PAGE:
The 2023 general election will take place on Tuesday, Nov. 7. Check out CPR's voter guide here to get answers to your election questions.
Here’s the language you’ll see on the ballot:
Without raising taxes, may the state retain and spend revenues from taxes on cigarettes, tobacco, and other nicotine products and maintain tax rates on cigarettes, tobacco, and other nicotine products and use these revenues to invest twenty-three million six hundred fifty thousand dollars to enhance the voluntary Colorado preschool program and make it widely available for free instead of reducing these tax rates and refunding revenues to cigarette wholesalers, tobacco product distributors, nicotine products distributors, and other taxpayers, for exceeding an estimate included in the ballot information booklet for proposition EE?
How would it work?
Proposition II asks voters to let the state keep $23.65 million in tax revenue already collected from the sale of tobacco and vaping products and spend it on preschool programs — instead of refunding it to tobacco wholesalers and distributors.
The measure also has a long-term effect on the tax rates for these products. If voters say ‘yes’, the tax rates will stay at their current levels. If voters say ‘no,’ taxes on those products will drop 11.5 percent.
Why is the measure on the ballot?
In 2020, voters, by a two-thirds majority, approved Prop. EE, which raised the taxes on tobacco and created a new tax for vape products, with the money raised going to early childhood education. That allowed Colorado to launch its universal preschool program (known as UPK) earlier this year. Some of the revenue also pays for treatment and tobacco education programs. Currently, more than 38,000 4-year-olds and thousands of 3-year-olds are enrolled in between 10 and 30 hours of free preschool a week.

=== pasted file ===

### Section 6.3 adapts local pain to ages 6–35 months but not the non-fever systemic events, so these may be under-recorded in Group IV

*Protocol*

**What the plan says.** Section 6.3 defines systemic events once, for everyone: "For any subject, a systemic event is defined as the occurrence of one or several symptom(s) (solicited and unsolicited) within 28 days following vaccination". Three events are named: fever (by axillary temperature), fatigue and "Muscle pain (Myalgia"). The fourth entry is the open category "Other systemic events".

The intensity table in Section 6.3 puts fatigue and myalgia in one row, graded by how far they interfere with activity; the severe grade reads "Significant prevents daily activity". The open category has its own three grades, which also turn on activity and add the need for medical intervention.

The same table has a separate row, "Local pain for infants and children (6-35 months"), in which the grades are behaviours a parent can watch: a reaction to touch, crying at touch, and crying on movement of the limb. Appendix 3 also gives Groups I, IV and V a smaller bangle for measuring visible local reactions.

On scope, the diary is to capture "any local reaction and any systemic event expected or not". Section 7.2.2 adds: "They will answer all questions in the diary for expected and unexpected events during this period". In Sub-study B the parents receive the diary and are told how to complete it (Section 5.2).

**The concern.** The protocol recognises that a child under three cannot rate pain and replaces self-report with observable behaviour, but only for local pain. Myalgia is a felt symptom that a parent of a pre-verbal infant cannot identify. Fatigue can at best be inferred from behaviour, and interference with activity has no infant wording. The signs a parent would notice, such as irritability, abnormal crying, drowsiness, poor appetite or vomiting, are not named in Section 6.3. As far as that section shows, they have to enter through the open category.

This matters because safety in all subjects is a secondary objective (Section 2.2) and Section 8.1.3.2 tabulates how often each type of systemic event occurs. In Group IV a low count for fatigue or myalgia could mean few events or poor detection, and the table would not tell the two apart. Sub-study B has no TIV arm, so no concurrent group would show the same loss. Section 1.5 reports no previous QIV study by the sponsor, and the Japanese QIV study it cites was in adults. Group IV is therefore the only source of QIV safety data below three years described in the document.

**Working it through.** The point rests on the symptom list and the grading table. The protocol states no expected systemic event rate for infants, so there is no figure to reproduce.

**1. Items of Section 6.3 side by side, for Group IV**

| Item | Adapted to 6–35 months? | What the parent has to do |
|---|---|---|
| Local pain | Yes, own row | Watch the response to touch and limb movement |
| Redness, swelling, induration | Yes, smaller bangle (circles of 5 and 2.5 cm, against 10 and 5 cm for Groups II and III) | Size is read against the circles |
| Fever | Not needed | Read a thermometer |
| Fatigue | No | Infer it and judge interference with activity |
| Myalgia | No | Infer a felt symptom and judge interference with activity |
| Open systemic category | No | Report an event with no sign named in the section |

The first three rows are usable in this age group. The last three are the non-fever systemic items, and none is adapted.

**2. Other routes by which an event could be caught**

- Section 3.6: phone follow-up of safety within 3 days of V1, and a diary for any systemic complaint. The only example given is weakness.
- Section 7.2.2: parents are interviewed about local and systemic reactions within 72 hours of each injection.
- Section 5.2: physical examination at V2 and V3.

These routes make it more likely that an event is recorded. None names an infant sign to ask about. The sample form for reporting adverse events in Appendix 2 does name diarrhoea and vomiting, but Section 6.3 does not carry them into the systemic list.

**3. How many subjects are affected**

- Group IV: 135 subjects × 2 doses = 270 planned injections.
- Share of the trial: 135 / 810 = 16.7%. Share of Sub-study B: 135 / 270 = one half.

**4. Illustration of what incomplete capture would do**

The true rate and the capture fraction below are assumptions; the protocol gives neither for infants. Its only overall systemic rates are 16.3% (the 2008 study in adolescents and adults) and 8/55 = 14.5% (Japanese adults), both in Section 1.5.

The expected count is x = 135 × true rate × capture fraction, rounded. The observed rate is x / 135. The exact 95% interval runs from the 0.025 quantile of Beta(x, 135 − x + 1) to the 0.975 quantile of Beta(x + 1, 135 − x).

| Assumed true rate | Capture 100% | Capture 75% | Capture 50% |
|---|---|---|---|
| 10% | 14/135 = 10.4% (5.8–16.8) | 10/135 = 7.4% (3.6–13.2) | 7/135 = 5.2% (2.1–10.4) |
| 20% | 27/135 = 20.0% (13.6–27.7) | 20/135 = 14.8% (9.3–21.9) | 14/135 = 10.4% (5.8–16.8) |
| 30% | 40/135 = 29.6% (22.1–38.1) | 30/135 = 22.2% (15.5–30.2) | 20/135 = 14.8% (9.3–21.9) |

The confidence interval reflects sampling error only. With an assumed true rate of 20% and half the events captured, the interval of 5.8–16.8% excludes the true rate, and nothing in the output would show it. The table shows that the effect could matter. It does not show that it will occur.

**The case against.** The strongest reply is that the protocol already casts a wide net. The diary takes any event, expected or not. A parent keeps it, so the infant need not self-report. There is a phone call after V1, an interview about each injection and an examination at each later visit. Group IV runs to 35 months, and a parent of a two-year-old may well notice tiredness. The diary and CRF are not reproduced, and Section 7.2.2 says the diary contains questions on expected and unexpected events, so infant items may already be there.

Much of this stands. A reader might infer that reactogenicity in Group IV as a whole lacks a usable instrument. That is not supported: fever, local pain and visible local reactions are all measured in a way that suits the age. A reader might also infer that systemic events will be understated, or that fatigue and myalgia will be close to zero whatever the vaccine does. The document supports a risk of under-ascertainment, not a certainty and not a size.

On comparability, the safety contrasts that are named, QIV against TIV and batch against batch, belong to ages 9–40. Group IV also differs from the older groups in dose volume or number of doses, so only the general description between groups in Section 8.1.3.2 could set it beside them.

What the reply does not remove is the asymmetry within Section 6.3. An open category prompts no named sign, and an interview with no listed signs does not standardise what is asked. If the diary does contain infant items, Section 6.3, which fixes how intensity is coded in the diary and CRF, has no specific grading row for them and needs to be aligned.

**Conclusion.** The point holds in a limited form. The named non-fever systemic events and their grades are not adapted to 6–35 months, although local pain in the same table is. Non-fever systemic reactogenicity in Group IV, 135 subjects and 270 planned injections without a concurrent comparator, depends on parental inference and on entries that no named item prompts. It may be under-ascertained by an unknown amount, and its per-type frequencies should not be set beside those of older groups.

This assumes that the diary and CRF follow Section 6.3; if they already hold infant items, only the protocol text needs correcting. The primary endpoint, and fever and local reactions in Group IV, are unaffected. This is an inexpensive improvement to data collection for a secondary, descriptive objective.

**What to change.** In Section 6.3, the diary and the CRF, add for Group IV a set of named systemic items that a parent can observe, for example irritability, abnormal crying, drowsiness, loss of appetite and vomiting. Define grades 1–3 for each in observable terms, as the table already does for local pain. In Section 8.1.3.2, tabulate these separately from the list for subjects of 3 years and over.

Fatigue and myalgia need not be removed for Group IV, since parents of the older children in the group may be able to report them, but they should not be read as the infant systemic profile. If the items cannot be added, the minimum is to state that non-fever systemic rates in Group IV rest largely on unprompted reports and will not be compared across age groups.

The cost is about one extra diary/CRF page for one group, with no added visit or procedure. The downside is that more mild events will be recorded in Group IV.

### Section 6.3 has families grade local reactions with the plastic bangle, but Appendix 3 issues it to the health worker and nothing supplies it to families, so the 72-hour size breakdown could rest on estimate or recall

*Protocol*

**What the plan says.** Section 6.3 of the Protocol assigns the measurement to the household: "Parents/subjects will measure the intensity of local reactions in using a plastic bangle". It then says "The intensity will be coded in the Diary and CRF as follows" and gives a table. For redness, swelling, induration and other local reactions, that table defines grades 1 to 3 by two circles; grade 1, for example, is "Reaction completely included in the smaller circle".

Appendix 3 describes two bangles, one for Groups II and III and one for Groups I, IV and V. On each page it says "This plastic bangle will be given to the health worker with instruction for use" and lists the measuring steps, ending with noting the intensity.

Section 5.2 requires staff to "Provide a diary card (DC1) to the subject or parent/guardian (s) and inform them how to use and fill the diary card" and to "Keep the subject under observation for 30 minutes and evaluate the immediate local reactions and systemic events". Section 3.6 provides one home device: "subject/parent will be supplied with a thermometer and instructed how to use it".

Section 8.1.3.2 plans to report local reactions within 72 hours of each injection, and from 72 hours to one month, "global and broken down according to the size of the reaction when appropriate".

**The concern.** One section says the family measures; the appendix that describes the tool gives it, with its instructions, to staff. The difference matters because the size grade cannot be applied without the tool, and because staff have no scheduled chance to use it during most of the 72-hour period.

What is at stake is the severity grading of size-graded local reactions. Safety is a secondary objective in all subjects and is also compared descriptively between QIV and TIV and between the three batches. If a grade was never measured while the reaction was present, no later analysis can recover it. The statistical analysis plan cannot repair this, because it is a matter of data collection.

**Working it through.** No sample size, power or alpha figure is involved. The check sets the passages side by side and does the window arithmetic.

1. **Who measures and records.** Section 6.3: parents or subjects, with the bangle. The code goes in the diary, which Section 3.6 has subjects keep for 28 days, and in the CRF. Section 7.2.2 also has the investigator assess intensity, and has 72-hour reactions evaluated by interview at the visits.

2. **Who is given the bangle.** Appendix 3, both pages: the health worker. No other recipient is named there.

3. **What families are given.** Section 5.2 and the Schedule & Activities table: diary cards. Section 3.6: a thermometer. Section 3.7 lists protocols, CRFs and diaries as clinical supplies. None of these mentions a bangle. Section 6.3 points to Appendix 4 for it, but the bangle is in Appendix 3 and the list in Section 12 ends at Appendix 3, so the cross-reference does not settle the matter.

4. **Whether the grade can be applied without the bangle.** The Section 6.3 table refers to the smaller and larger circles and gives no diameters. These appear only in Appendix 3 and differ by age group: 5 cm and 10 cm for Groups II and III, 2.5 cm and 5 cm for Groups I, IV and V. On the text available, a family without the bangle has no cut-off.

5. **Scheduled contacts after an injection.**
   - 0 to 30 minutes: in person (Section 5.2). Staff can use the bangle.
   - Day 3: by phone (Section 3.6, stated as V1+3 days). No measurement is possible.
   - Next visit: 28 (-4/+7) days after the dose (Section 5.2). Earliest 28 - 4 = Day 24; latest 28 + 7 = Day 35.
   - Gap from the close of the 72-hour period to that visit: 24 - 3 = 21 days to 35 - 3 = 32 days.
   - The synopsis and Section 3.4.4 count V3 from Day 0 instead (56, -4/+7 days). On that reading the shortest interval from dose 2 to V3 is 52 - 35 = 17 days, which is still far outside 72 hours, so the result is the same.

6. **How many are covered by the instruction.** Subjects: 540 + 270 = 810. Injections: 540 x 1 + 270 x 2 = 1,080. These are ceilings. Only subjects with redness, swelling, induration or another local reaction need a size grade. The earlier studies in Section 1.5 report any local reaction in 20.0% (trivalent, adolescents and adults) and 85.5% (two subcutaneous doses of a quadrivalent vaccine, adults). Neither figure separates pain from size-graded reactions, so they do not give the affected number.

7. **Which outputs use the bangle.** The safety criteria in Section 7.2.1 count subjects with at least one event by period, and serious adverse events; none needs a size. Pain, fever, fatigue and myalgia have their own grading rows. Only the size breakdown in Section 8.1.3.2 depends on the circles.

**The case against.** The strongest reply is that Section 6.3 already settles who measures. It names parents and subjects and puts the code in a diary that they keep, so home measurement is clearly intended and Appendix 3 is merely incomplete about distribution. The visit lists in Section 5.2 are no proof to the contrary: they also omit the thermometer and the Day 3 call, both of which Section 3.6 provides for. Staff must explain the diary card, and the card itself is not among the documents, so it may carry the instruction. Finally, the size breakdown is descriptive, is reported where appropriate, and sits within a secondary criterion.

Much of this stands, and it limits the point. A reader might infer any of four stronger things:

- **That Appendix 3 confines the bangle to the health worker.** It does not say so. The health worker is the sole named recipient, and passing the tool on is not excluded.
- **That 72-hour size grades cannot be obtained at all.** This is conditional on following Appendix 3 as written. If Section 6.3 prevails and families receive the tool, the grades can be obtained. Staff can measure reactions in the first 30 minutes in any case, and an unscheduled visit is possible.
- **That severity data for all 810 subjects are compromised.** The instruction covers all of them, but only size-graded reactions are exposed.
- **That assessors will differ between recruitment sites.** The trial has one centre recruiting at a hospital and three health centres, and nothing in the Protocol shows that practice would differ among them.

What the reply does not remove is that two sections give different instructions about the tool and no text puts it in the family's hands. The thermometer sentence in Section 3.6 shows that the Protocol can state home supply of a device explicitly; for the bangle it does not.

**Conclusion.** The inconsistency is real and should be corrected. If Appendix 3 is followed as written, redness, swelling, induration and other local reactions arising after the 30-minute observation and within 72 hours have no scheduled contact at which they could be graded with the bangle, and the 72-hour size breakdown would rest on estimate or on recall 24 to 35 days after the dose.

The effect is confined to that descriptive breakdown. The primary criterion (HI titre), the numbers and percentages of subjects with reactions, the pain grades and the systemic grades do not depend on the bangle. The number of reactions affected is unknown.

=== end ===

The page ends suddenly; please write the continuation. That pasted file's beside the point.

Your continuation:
However, tax collections have been more robust than originally anticipated. Voters were originally told the tax would raise around $186 million a year, but higher-than-expected revenue from e-cigarettes and vaping products bumped total revenue to $208 million.
Colorado lawmakers put Prop. II on the ballot because the state constitution requires that if voters approve a new tax and more revenue is collected over what was projected, they have to vote again to decide what to do with the extra money.
Who’s for it?
The campaign backing the measure, Preschool for all Coloradans, lists dozens of child advocate and education nonprofits among its members, including Children’s Hospital Colorado, the American Lung Association, community leaders and numerous elected officials as supporters.
While the program’s rollout was rocky and prompted a lawsuit, thousands of families have enrolled and child care providers say they’d like to expand to more children in need. The state estimates the UPK program is saving families around $6,000 a year.
Proponents of the measure argue that the extra tax revenue will allow thousands more children access to additional hours in preschool, particularly students with disabilities, children living in poverty, in foster care or who are homeless.
Research shows high-quality preschool improves multiple outcomes throughout a child’s life, including higher wages and graduation rates and fewer criminal convictions. Proponents also argue higher tax rates help dissuade people from smoking and vaping tobacco products.
Who’s against it?
There is no organized opposition to Proposition II.
However, in the official state voter guide, opposition arguments include that the UPK program is already fully funded to the level voters approved in 2020 and so the extra tax money expands it beyond what voters originally supported. The guide also notes that raising taxes on tobacco and nicotine products financially harms people suffering from addiction and notes that the 12 percent of the population who are smokers are also disproportionately low-income, making tobacco taxes fundamentally regressive.
Under Proposition EE, taxes on a pack of cigarettes are scheduled to rise to $1.94 in January and will increase to $2.54 after July 2027.
- Lawsuit filed against Gov. Jared Polis and state education leaders over rollout of universal preschool program
- How the tobacco industry made it cool to smoke in Colorado’s communities of color
- For those who have fought big tobacco, lobbyist’s presence on Denver Health board is ‘a contradiction’
- In Pueblo, where 60% of high school students report vaping, efforts to curb youth tobacco use are getting creative
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